F.   Whereas an application against the Netherlands was submitted to the European Court of Justice on 18th May 2001,

G.   Whereas formal legal proceedings were initiated against Portugal for incorrectly implementing the Directive - in particular the use of stray cats and dogs for research,

H.   Whereas a reasoned opinion has been sent to Spain for incorrect implementation of the Directive in Andalucia,

I.   Whereas proceedings against the UK were terminated in August 1998 when the law on Scientific Procedures involving animals was amended,

J.   Whereas there is evidence in at least one case in the UK of research facilities having received licences for experiments far less intrusive and painful than those actually undertaken,

K.   Whereas there is evidence in at least one case in the UK of researchers exceeding the number of animals for which they have been licensed yet not reporting this,

L.   Whereas there is evidence in at least one case in the UK of animals are being left unsupervised for long periods of time - even whilst recovering from traumatic experiments and food and/or water deprivation is being practised,

M.   Whereas Directive 86/609/EEC has not been satisfactorily implemented in all Member States and the implementation of the requirements and longer term objectives have at best been a slow process,

N.   Whereas five Member States (Austria, Ireland, Italy, Luxembourg, Portugal) have not yet completed the ratification or accession to the Convention,

O.   Whereas the collection and collation of statistical information on the use of animals in experiments remains problematic,

P.   Whereas the required statistical data does not provide the details required to monitor the implementation of Article 7 of the Directive,

Q.   Whereas Member States still apply differing standards to authorising, monitoring and review of experimental projects, and a formal system for critical ethical review is often lacking,

R.   Whereas the effectiveness of controls varies between Member States,

S.   Whereas the application of the three Rs – Replacement, Reduction and Refinement varies widely between research establishments,

T.   Whereas the requirement that unnecessary duplication of experiments be avoided is not adequately enforced,

U.   Whereas even though there has been progress through the work of ECVAM, the development and implementation of alternative methods has not been adequately encouraged throughout the Member States,

V.   Whereas new knowledge on the physical, behavioural and psychological needs of laboratory animals makes improvements in their husbandry and care and thus the standards in Appendix II essential,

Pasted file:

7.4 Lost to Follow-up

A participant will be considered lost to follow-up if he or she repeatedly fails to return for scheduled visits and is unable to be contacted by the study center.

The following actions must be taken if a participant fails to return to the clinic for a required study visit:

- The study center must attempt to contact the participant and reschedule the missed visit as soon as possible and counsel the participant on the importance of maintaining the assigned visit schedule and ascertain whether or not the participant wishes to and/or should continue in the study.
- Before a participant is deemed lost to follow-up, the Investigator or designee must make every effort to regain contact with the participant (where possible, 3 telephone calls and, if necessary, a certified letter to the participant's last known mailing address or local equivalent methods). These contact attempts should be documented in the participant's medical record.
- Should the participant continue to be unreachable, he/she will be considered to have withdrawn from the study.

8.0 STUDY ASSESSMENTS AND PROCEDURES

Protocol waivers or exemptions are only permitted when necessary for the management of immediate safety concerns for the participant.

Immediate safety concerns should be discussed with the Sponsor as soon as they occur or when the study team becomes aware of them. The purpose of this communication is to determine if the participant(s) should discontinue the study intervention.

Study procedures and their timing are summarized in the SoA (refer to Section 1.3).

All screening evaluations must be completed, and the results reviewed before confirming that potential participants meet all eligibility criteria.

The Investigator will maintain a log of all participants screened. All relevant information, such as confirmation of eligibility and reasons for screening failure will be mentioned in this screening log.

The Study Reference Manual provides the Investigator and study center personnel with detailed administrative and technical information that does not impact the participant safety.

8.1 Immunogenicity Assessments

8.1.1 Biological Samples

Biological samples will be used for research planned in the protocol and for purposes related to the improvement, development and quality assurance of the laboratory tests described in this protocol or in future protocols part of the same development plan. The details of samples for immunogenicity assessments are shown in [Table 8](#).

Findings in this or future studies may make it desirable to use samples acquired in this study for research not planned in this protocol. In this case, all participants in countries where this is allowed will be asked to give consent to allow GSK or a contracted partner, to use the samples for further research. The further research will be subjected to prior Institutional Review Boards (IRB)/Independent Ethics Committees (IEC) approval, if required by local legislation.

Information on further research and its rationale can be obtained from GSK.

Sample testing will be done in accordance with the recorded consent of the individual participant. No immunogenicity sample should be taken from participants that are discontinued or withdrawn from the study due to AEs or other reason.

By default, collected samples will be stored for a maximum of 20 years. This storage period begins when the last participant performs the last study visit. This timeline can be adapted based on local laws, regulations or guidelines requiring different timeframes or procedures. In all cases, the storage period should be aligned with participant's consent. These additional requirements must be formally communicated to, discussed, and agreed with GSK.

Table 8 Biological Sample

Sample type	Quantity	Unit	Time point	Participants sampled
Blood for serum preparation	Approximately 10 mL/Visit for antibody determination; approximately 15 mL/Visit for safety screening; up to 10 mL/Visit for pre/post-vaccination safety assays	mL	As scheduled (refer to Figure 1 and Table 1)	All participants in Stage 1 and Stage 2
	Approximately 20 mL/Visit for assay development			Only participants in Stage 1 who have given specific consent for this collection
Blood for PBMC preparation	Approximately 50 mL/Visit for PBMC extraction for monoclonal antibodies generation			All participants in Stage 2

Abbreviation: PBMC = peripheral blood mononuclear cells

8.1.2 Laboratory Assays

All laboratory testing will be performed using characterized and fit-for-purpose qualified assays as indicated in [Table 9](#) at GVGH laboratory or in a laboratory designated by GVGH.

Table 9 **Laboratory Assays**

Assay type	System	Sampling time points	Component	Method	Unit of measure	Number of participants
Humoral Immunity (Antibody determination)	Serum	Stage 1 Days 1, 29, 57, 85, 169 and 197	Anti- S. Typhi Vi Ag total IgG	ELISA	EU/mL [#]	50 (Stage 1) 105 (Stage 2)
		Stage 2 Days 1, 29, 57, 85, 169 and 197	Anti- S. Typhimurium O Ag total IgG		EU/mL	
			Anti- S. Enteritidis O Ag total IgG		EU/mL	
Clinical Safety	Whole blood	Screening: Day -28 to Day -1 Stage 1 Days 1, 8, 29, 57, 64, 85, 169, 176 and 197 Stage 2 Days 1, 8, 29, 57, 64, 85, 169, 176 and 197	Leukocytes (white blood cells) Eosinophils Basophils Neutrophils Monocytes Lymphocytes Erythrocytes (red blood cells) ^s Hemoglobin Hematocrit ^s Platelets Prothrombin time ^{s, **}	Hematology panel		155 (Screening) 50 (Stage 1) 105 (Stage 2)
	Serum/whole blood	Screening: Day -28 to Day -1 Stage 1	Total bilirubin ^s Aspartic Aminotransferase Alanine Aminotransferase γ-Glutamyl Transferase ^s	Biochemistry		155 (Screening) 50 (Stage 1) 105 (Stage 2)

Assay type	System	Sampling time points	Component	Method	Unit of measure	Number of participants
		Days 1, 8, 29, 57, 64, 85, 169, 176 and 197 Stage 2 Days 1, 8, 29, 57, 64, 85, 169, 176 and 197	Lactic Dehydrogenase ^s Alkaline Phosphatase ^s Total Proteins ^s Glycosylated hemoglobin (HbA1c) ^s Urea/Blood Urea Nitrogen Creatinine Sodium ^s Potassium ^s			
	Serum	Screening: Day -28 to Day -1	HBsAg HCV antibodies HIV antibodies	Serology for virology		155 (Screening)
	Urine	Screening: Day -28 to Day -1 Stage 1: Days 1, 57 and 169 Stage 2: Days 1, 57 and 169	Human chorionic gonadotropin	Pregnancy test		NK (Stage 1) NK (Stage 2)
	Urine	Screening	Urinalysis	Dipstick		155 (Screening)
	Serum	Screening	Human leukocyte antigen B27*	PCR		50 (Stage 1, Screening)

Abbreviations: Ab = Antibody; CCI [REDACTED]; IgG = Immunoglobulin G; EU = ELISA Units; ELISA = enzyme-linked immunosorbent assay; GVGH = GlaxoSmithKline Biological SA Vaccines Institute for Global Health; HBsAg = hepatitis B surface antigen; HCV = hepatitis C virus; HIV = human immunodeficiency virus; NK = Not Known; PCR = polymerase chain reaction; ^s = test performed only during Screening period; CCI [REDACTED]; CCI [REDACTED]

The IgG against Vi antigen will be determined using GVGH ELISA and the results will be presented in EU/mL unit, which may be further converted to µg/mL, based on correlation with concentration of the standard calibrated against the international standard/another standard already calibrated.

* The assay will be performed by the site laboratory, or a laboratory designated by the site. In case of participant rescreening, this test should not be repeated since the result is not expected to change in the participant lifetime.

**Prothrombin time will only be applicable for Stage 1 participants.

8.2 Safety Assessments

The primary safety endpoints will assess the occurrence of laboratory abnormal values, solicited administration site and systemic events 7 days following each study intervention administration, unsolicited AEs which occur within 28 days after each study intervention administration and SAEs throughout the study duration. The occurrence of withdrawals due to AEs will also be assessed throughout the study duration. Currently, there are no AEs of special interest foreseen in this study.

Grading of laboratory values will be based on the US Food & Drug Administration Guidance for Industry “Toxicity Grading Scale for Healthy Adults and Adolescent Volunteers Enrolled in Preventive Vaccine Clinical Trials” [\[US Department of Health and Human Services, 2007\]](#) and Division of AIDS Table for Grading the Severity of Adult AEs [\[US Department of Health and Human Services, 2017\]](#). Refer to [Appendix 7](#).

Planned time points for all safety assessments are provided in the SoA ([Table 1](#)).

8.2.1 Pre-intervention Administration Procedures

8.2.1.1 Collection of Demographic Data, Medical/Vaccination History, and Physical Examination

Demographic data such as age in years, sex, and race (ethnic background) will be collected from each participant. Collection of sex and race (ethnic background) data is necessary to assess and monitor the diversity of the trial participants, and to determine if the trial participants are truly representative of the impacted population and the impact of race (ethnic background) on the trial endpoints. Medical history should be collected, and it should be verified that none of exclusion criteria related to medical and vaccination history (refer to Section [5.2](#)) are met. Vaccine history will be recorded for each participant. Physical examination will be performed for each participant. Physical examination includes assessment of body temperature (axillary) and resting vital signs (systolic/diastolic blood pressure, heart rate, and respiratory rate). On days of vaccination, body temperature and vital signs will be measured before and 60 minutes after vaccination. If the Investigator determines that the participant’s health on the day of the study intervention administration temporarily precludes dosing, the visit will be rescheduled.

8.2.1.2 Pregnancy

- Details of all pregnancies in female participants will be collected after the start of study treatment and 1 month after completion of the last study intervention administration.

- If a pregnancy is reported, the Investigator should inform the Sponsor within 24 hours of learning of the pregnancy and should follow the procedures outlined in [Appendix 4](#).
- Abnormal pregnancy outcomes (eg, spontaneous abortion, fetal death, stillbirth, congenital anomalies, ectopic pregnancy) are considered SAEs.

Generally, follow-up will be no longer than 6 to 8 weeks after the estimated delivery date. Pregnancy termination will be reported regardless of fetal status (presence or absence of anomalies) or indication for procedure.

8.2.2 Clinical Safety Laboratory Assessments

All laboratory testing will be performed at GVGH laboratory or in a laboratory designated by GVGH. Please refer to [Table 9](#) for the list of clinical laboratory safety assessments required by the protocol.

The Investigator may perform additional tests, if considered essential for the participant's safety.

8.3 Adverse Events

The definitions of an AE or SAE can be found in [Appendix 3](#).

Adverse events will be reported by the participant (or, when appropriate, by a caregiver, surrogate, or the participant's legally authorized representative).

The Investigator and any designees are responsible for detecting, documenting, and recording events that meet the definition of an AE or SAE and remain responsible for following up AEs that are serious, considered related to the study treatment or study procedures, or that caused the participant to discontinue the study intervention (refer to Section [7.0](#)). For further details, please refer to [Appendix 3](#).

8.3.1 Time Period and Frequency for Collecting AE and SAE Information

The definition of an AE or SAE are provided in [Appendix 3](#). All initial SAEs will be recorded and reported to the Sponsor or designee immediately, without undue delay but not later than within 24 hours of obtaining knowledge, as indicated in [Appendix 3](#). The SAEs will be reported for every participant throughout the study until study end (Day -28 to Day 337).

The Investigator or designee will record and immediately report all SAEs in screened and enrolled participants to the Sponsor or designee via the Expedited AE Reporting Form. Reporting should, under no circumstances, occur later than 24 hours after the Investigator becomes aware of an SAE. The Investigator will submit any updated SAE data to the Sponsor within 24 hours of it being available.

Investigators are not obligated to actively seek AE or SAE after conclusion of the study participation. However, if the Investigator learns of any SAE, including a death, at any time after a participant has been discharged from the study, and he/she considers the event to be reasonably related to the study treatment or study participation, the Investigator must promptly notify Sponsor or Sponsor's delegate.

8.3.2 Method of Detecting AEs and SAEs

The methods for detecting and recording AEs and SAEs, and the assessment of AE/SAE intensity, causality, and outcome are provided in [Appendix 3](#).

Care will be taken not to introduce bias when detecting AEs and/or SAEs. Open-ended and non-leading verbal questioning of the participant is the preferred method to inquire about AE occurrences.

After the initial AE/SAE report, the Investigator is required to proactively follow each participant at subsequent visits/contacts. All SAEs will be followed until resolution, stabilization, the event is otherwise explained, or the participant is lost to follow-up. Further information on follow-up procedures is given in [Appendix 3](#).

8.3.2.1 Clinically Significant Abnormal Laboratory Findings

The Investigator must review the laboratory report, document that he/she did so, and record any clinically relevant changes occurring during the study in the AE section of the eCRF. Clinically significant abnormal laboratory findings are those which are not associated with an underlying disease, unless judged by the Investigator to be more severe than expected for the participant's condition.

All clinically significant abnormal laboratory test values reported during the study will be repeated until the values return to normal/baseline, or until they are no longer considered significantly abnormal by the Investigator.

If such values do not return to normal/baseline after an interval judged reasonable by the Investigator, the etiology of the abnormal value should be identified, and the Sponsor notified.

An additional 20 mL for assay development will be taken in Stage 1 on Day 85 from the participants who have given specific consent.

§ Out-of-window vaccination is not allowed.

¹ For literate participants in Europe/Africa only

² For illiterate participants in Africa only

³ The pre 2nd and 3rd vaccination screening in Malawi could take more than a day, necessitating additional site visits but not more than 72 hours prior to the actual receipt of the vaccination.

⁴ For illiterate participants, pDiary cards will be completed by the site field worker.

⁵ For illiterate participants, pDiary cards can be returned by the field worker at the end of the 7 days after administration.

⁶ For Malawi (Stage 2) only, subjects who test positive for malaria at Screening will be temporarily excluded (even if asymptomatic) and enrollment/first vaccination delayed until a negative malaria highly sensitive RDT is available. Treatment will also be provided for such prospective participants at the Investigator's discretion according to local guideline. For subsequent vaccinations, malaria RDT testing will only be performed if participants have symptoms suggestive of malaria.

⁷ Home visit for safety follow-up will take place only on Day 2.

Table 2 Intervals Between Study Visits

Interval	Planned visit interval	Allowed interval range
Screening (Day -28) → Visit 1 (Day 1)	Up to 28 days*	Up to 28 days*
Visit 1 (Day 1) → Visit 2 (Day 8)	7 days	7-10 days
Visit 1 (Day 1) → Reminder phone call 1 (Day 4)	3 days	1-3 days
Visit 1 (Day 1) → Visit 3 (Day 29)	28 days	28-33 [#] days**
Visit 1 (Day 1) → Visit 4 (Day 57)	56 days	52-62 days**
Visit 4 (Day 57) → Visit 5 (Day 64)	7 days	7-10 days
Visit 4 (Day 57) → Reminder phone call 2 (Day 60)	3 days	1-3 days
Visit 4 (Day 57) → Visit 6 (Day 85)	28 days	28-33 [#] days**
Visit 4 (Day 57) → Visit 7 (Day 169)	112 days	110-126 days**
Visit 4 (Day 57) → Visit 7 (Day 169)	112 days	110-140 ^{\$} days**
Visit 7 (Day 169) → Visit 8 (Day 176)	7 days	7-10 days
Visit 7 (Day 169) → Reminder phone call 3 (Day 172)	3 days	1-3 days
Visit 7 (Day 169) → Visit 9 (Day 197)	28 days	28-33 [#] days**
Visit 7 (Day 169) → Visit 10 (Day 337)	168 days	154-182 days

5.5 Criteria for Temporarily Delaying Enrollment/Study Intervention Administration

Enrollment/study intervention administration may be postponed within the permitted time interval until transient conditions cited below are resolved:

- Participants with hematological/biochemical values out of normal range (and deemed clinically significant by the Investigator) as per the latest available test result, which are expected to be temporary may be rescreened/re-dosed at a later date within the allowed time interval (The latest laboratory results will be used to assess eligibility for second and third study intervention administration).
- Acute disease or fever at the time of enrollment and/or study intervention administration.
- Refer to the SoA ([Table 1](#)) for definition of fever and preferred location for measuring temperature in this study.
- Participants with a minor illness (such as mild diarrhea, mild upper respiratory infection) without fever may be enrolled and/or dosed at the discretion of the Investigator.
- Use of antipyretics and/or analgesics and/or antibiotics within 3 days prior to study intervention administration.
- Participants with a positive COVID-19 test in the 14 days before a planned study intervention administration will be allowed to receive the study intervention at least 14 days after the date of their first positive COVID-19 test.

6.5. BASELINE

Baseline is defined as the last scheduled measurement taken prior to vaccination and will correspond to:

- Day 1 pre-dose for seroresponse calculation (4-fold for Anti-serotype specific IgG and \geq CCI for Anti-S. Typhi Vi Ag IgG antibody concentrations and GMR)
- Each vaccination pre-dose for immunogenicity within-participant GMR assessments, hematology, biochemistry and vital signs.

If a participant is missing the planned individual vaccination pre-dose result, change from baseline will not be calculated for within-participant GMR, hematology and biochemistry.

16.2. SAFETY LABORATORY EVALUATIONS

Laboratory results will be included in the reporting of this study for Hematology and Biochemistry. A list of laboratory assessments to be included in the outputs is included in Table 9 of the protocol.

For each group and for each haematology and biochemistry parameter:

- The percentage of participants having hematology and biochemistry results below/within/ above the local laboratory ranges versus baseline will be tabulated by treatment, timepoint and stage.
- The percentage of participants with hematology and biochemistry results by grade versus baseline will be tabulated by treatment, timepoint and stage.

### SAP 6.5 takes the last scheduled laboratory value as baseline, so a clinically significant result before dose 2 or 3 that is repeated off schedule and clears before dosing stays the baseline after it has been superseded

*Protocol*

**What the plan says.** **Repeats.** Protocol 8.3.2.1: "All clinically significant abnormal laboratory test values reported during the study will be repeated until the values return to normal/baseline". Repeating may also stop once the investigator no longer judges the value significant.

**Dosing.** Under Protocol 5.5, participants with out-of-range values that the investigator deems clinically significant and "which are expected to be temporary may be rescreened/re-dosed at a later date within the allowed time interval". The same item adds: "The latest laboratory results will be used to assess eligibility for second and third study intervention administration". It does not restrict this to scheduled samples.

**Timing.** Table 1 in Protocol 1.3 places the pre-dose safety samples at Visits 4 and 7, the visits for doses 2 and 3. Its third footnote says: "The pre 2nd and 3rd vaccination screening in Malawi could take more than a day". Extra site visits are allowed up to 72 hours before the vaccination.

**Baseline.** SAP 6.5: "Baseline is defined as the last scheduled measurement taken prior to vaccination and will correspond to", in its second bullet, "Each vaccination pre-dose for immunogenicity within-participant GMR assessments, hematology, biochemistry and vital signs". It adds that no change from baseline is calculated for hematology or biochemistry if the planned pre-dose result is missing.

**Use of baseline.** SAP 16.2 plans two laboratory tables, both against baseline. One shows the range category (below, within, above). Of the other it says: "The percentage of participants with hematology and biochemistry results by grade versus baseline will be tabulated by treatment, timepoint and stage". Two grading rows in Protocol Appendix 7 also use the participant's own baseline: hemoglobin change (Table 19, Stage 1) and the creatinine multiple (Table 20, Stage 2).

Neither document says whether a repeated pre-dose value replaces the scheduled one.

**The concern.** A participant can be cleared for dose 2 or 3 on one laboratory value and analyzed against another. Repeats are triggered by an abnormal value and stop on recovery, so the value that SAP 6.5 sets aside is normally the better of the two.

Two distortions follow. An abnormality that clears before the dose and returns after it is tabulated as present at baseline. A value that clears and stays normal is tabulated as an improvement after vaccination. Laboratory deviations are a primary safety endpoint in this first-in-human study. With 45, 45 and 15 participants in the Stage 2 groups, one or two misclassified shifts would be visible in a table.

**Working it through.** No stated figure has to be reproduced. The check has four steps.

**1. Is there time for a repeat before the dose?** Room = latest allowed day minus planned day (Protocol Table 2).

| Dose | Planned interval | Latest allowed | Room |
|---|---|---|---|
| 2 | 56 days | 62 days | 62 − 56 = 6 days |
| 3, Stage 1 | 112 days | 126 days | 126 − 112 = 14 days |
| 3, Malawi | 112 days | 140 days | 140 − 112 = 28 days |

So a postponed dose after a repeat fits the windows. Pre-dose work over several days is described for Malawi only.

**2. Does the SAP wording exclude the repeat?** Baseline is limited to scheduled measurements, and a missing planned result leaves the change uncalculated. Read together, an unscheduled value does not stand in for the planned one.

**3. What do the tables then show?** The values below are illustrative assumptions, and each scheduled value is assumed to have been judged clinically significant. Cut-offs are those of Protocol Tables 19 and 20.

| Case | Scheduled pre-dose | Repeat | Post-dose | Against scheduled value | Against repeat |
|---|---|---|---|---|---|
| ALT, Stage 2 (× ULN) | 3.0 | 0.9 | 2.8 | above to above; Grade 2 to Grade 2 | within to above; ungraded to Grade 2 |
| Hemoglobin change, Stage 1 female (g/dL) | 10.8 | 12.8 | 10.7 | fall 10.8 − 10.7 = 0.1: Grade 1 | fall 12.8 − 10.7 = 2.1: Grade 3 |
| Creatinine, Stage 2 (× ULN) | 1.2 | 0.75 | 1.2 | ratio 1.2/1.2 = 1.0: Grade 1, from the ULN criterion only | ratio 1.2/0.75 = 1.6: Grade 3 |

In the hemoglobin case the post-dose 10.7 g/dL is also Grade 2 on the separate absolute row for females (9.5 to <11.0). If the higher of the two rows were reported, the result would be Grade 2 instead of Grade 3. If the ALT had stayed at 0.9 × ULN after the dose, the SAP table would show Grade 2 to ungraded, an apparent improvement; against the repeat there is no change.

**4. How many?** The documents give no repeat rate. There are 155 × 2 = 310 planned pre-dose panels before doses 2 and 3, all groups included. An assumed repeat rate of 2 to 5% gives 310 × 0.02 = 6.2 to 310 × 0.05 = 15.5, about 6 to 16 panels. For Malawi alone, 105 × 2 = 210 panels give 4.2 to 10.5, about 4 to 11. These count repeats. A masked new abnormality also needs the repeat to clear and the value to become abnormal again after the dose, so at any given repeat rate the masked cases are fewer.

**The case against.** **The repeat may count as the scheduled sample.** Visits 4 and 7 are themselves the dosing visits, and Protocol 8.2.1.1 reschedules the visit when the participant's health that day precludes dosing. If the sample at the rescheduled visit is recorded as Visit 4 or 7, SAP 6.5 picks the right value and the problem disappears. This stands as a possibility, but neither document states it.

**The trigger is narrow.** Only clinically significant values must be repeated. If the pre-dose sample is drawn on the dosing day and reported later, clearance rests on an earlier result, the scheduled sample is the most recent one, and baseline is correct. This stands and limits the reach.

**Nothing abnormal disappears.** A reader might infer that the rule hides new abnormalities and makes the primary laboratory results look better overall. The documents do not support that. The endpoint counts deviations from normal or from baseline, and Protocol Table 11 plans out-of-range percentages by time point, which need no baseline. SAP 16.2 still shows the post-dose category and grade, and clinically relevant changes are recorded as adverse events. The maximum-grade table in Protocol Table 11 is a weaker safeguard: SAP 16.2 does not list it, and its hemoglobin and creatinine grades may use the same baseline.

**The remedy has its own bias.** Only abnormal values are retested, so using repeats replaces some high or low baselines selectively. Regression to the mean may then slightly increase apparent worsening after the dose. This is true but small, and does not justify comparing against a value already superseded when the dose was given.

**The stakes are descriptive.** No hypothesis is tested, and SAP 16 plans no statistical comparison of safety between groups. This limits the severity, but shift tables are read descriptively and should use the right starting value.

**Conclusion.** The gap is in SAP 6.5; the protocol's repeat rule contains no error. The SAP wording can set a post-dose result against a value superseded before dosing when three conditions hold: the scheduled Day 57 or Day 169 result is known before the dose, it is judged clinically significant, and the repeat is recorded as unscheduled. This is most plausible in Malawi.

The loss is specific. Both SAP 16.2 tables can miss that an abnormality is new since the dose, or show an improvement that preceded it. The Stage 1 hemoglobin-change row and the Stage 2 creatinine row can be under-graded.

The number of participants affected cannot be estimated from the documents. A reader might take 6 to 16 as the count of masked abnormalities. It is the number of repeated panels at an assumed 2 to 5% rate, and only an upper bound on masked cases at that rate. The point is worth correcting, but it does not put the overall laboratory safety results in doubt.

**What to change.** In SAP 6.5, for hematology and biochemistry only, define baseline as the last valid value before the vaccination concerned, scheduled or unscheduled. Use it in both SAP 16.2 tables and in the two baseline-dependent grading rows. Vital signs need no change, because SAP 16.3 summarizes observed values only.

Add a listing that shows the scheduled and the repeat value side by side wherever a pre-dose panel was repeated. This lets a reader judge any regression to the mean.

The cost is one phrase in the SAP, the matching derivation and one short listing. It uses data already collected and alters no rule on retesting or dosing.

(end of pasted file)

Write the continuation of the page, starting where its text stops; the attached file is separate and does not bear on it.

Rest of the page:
W.   Whereas developments in science and technology resulting in new uses of animals make the revision of Directive 86/609/EEC urgent,

X.   Whereas not all animals used for scientific purposes are included in the Directive and, in particular, the very large numbers of animals used in fundamental research are not covered,

Y.   Whereas the variety of potential applications of genetic manipulation were not fully known in 1986, but statistics show a significant rise in the numbers of animals used in these experiments and an annual increase is predicted,

Z.   Whereas there has been rapid growth in research linked to the development of xenotransplantation a technology which raises questions about the status of animals,

AA.   Whereas the continued use of non-human primates for experimental and other scientific purposes causes great concern and bearing in mind that Council Decision 1999/575/EC has already stated that use of such beings/animals must be reduced,

BB.   Whereas techniques for the recognition of animal pain, suffering and distress, and pain management systems are inadequate in many research establishments,

CC.   Whereas, in its recommendation for second reading amending Council Directive 76/768/EEC on the approximation of the laws of the Member States relating to cosmetic products, the European Parliament, considers the prohibition of animal experiments for cosmetics as essential,

DD.   Whereas the UK Guidance on the Operation of Animals (Scientific Procedures) Act 1986 already states that a procedure should be considered as severe “if is expected that even one animal would suffer substantial effects” ,

EE.   Whereas consideration of the ethological needs of the animals is still not obligatory,

FF.   Whereas the minimum housing and care standards are still not mandatory,

1.   Calls on the Commission in connection with the revision of legislation on animal experiments to take account of the Council of Europe's recommendations and make the best possible provision for the physiological and ethological needs of animals used in experiments;